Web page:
Despite being a relatively new member of the global community, with a history spanning less than 250 years, the growth of the United States since the 18th century has been unparalleled. The promise of the New World as a land of refuge and opportunity was realized dramatically in the 20th century, when the United States emerged as a world power. With a population surpassed only by China and India, the United States is also characterized by an extraordinary diversity in ethnic and racial ancestry. Immigrants from all over the world were drawn to the United States seeking a better life, with 60 million people arriving on U.S. shores in the 18th and 19th centuries alone. This pool of foreign-born persons is unmatched by any other nation, as many arrived seeking to escape political or economic hardship, while others were attracted by the abundance of natural resources and cheap land.

In addition to international migration, Americans have also migrated internally with great vigor, demonstrating a restlessness that thrived on the open lands and frontier. Migration patterns initially ran from east to west and from rural areas to cities, and later shifted from the South to the Northeast and Midwest in the 20th century. Since the 1950s, however, movement has been primarily from cities to outlying suburbs and from aging northern metropolises to the growing urban agglomerations of the South, Southwest, and West.


The United States boasts the largest economy in the world in terms of gross domestic product (GDP) and has historically ranked among the world’s top nations in GDP per capita. Despite having less than 5 percent of the world’s population, the country accounts for about one-fifth of global economic output.

Given the scale of the U.S. economy, it holds a dominant position in international trade. The country’s exports make up over 10 percent of the world’s total, and its influence on other economies is significant as a source of investment capital. Similar to how direct investment by the British was a key factor in the 19th-century U.S. economic growth, foreign investment by U.S. firms is now a major driving force behind the economic prosperity of Canada, Mexico, China, and many other countries across Latin America, Europe, and Asia.

Transportation of the United States

The remarkable mobility of people and goods in the United States is reflected in the country’s economic and social landscape. The widespread transportation network has turned the expansive geography into a surprisingly connected and cohesive social and economic environment. The flexibility to move freely is often credited as a key factor in the dynamism of the U.S. economy. However, mobility also has negative consequences, including the decay of older urban areas, increased traffic congestion, heightened environmental pollution, and reduced support for public transportation systems.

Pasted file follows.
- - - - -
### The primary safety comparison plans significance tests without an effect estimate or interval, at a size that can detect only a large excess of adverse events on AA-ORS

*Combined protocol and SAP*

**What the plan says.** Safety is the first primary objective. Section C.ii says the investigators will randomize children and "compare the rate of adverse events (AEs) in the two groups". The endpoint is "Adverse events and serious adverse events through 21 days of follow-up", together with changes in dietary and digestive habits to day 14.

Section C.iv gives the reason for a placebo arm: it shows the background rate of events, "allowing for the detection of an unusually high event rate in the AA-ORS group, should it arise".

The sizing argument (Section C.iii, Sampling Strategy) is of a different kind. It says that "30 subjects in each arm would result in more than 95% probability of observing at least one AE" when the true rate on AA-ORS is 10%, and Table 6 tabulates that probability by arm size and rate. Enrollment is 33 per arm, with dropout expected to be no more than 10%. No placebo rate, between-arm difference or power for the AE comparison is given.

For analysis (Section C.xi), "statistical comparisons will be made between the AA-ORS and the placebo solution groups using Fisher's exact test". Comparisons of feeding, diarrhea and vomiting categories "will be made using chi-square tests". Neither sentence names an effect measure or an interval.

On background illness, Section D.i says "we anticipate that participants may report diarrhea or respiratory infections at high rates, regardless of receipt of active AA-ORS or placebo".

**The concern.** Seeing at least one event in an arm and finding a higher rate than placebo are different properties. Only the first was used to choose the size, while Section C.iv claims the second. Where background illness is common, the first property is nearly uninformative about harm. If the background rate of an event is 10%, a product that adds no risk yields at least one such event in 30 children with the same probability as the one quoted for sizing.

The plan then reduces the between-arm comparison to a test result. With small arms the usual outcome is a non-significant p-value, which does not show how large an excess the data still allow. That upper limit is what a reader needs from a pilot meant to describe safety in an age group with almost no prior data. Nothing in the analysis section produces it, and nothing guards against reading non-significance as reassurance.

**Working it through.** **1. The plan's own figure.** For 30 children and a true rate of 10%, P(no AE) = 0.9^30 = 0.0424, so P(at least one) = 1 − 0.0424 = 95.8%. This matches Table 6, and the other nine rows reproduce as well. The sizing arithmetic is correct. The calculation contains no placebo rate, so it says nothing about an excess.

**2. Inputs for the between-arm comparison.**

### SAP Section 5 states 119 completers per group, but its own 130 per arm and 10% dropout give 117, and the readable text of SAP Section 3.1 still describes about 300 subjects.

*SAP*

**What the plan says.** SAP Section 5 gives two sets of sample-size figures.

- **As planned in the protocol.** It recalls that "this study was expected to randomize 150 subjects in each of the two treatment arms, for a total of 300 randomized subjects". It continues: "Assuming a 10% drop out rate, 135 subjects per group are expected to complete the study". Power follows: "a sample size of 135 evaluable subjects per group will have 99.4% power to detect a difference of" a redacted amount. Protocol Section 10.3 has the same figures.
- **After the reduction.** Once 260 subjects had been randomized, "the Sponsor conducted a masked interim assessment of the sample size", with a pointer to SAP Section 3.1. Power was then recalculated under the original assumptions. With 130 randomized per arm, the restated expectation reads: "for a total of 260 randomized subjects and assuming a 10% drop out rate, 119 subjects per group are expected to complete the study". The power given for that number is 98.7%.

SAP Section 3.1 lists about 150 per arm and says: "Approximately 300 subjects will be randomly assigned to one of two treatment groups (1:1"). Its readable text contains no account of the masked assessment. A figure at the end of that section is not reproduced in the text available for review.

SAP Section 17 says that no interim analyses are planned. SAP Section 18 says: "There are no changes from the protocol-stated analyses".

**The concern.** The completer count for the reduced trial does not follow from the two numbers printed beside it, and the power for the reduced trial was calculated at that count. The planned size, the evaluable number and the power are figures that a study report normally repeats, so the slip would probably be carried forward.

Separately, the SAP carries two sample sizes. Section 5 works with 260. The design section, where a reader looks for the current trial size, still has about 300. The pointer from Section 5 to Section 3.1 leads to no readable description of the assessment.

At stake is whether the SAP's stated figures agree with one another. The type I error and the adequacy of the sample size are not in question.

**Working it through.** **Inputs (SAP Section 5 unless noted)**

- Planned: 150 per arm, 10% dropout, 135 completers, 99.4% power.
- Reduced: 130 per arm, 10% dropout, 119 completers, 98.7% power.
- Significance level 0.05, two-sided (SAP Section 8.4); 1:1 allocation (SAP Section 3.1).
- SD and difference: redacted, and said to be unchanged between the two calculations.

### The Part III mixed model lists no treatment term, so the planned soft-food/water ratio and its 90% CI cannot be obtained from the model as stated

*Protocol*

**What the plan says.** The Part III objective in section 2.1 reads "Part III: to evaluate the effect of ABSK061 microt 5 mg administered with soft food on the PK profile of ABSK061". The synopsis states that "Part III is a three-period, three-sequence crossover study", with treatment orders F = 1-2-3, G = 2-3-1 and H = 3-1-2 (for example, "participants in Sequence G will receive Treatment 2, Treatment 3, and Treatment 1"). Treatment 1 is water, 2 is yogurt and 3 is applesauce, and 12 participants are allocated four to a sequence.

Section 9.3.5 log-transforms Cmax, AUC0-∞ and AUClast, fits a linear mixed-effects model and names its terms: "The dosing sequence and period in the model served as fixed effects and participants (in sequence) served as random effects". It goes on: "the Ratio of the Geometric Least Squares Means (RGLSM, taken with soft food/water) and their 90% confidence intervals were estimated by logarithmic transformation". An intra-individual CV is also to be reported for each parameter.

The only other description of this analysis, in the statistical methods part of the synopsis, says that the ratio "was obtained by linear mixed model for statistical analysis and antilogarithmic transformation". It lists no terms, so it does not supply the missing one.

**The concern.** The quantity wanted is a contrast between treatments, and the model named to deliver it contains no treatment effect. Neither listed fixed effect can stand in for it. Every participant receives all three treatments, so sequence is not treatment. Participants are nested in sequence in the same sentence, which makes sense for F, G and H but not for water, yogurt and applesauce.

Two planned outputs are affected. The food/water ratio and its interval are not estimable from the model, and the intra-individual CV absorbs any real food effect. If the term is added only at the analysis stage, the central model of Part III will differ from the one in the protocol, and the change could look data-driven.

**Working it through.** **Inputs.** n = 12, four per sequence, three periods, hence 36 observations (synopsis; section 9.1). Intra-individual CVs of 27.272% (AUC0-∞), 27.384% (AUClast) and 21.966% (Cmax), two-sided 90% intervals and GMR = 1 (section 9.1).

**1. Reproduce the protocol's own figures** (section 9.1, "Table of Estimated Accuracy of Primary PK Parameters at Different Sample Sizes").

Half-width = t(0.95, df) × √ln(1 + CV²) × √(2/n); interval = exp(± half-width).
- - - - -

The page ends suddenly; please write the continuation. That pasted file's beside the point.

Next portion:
Roads and railroads:

The Dwight D. Eisenhower System of Interstate and Defense Highways, commonly known as the Interstate System, is a critical component of the transportation network in the United States, spanning 45,000 miles (72,000 km) and connecting nearly 90% of cities with populations of at least 50,000. This system, which carries approximately 20% of the country’s motor traffic, was constructed in the 1950s and is used extensively by the roughly 90% of households that own at least one automobile or truck. While private vehicles dominate transportation in most metropolitan areas, public transit and rail systems are essential in the country’s most populous cities. Major cities such as New York City, Chicago, Philadelphia, and Boston have a majority of home-to-work commuters traveling by public transportation.

Once the primary mode of transportation for both passengers and freight, railroads in the United States have since ceded much of their traffic to trucks due to government regulation and increased competition. Today, railroads move around one-third of intercity freight traffic, with the most common items transported being coal, grain, chemicals, and motor vehicles. Many rail companies stopped offering passenger service by 1970, leading to the creation of the National Railroad Passenger Corporation (Amtrak), a government corporation that now operates a 21,000-mile (34,000-km) system serving over 500 stations throughout the country.

Water and air transport

The United States has an extensive network of navigable waterways that revolve around the Mississippi River system in the interior, the Great Lakes-St. Lawrence Seaway system in the north, and the Gulf Coast waterways along the Gulf of Mexico. Barges transport more than two-thirds of domestic waterborne traffic, carrying petroleum products, coal and coke, and grain. The Port of South Louisiana, the Port of Houston, Texas, the Port of New York/New Jersey, and the Port of New Orleans are the largest ports in tonnage handled.

Since the mid-20th century, air traffic in the United States has experienced remarkable growth. From 1970 to 1999, passenger traffic on certified air carriers increased by 373 percent. This growth largely occurred after airline deregulation, which began in 1978. There are over 14,000 public and private airports, with Atlanta and Chicago having the busiest airports in terms of passenger traffic. Memphis, Tennessee, which serves as the hub of package-delivery company Federal Express, and Los Angeles have the highest freight cargo traffic.